If a constant retry policy is required that will retry 10 times with an interval of 5 seconds, this can be configured as follows:

Policies are applied to targets, which can be applications, actors or components. This example configures the pubsubRetry outbound policy for a component named messageBrokerA:

See a full example of a resiliency spec in the Dapr docs. Applying Dapr resiliency is language-agnostic and not limited to Dapr applications; they can also be applied when calling external (non-Dapr) endpoints.


Dapr provides end-to-end security by using mTLS encryption and security policies where access to Dapr APIs, Dapr applications and components are explicitly configured.

In this configuration example, access to the state management HTTP API is allowed:

Access to components can be scoped to specific Dapr applications. In this component file example, the statestore component can be accessed by app1 and app2:

If the solution is exposing web APIs, endpoint authorization can be implemented using Dapr OAuth middleware to use the Authorization Code Grant flow or Client Credentials Grant flow. In addition, the use of authentication tokens can be required for accessing the Dapr API via a reverse proxy.

Agile Architecture

When a new software project starts in an agile organization, usually a combination of emergent and intentional architectural design is done. This combination is known as the architectural runway. This runway is in contrast with big design up front (BDUF), which is commonly done when doing waterfall-style project management. BDUF takes a long time to complete, leaves no room for changes and is therefore often a limiting factor later in the project.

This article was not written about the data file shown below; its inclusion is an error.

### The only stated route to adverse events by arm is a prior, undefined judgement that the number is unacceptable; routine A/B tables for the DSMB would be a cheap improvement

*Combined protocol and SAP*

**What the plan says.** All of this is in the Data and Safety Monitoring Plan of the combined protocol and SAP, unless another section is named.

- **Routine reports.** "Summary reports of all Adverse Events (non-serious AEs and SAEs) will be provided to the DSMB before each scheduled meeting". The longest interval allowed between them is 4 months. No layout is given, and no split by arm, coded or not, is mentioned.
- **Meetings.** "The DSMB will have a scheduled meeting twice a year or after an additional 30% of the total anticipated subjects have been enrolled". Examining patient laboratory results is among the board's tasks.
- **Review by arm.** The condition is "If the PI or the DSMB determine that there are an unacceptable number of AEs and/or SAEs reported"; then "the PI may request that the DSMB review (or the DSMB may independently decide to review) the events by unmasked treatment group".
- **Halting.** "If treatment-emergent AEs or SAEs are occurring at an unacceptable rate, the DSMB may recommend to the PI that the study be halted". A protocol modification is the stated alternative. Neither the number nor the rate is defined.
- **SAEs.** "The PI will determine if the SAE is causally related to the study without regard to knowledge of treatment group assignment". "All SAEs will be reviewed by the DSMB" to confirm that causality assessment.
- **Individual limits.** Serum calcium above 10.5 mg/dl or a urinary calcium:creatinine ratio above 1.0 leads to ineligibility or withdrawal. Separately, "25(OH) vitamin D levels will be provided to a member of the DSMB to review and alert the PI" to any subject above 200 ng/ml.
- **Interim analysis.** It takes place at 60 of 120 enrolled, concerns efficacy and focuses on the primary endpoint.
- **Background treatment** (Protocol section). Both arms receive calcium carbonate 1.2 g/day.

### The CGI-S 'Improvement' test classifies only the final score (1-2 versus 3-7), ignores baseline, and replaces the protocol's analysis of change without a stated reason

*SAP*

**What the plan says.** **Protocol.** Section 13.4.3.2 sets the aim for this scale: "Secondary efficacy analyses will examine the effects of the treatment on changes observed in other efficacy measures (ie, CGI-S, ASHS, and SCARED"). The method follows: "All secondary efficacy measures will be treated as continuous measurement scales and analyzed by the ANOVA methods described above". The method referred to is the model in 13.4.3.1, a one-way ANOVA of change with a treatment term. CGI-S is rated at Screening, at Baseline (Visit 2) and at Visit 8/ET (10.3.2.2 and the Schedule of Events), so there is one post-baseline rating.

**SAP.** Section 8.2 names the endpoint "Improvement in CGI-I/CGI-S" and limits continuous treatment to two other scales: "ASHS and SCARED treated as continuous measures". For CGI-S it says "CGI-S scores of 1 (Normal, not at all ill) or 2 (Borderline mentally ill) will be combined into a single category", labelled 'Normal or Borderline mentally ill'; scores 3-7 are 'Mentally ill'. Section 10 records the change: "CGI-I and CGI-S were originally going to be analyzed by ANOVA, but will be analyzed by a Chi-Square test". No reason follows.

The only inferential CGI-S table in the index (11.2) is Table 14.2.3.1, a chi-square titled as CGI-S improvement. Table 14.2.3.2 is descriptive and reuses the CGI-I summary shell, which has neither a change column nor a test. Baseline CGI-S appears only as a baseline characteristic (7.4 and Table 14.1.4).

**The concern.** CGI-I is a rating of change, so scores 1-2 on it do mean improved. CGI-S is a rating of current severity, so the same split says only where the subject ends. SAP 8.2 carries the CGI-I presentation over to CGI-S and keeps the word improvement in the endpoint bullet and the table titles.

There should be just enough intentional architecture design to get the development going and deliver usable features each sprint. The rest of the architectural design emerges while the team is building and makes further decisions. It helps to postpone some decisions as long as possible to allow more time to explore options during development.

One of the intentional architecture decisions could be to use a framework such as Dapr that allows postponing other architectural decisions that will later emerge. Frequently, the development team is not in control of certain decisions.

For instance, the procurement department is still in negotiation with several cloud providers, so there’s no decision yet which one to use. The development team can still proceed with Dapr since Dapr applications can run on any cloud that offers Kubernetes or VMs.

Or the application requires state management for key/value storage, but the decision of the exact store is under review by the security team. The development team can continue with application development using the Dapr state management API since that is a standard building block, and its implementation can be switched easily between a locally hosted solution and a cloud provider, one that is under review, by selecting a different state store component.